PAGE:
James Cleverly heading to Rwanda to seal new asylum treaty
The Home Secretary is travelling to Kigali to sign the agreement.
The Home Secretary is preparing to sign a new treaty with Rwanda for the Government’s stalled asylum deal.
James Cleverly is travelling to Kigali to sign the agreement as Rishi Sunak bids to make the plan to send migrants to the African nation legally watertight after the Supreme Court’s ruling against the policy.
Domestic legislation is also planned so Parliament could assert Rwanda is a safe destination for asylum seekers who arrive in Britain.
Mr Cleverly will meet his counterpart, Vincent Biruta, to sign the treaty and discuss key next steps on the so-called migration and economic development partnership, the Home Office said.
He will also visit the genocide memorial in Kigali and staff at the British High Commission during his trip.
Ministers hope the upgraded agreement along with “emergency” legislation at home will address the issues that led the UK’s highest court to rule the Rwanda scheme unlawful.
Ahead of his first overseas visit as Home Secretary, Mr Cleverly said: “We are clear that Rwanda is a safe country, and we are working at pace to move forward with this partnership to stop the boats and save lives.
“The Supreme Court recognised that changes may be delivered in future to address the conclusions they reached – and that is what we have set out to do together, with this new, internationally recognised treaty agreement.
“Rwanda cares deeply about the rights of refugees, and I look forward to meeting with counterparts to sign this agreement and further discuss how we work together tackle the global challenge of illegal migration.”
Confirmed details of the finalised treaty are yet to be disclosed but reports have swirled about what it will contain.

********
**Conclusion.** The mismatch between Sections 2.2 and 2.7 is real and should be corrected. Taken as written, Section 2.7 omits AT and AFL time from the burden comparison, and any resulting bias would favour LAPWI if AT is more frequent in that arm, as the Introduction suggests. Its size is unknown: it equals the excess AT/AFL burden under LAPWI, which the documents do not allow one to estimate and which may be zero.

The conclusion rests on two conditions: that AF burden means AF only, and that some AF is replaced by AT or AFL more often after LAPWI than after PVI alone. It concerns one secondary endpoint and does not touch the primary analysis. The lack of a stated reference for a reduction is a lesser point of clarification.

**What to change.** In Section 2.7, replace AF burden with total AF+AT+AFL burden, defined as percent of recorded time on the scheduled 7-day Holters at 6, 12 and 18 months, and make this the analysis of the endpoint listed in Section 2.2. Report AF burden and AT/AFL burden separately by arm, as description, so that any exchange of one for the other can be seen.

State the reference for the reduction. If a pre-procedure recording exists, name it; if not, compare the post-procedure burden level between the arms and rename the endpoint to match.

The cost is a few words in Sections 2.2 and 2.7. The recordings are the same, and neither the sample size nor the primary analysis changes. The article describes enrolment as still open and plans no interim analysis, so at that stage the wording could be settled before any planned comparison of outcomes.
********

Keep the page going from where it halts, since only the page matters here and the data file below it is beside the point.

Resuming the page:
There has been speculation that Rwanda is pushing for more money on top of the £140 million already committed to the scheme.
The Sunday Times reported that the capital of Kigali is to be given a £15 million top-up payment to agree fresh terms on the agreement to take migrants who arrive in the UK on small boats.
Mr Sunak met Rwanda’s President Paul Kagame on the sidelines of the Cop28 climate talks in Dubai on Friday.
He declined afterwards to say how much more money he would spend to get the scheme off the ground.
Downing Street insisted there had been no demand for extra money from Rwanda.
The Prime Minister’s official spokesman said: “Certainly I don’t recognise that figure of £15 million, there’s been no request for additional funding for the treaty made by Rwanda, or not offered by the UK Government.”
The Daily Telegraph reported that British lawyers could be sent to advise Rwandan judges, perhaps for specific asylum case hearings or for longer periods, to help ensure appeals are granted correctly, although the Kigali government is unlikely to accept any arrangement which would look like colonial-style legal interference.
When Culture Secretary Lucy Frazer was pressed on whether British lawyers could be stationed in Rwanda’s courts, she told BBC Breakfast on Monday: “There is an issue about processing and I know that the Home Office are looking at that very carefully.
“I know that the Home Secretary James Cleverly is now working with Rwanda on a new treaty, and we will be bringing forward legislation in due course.”
After the Supreme Court judgment on November 15, the Government insisted it had been working on contingency measures and promised a treaty with Rwanda within days along with emergency legislation in Parliament, but so far neither has emerged.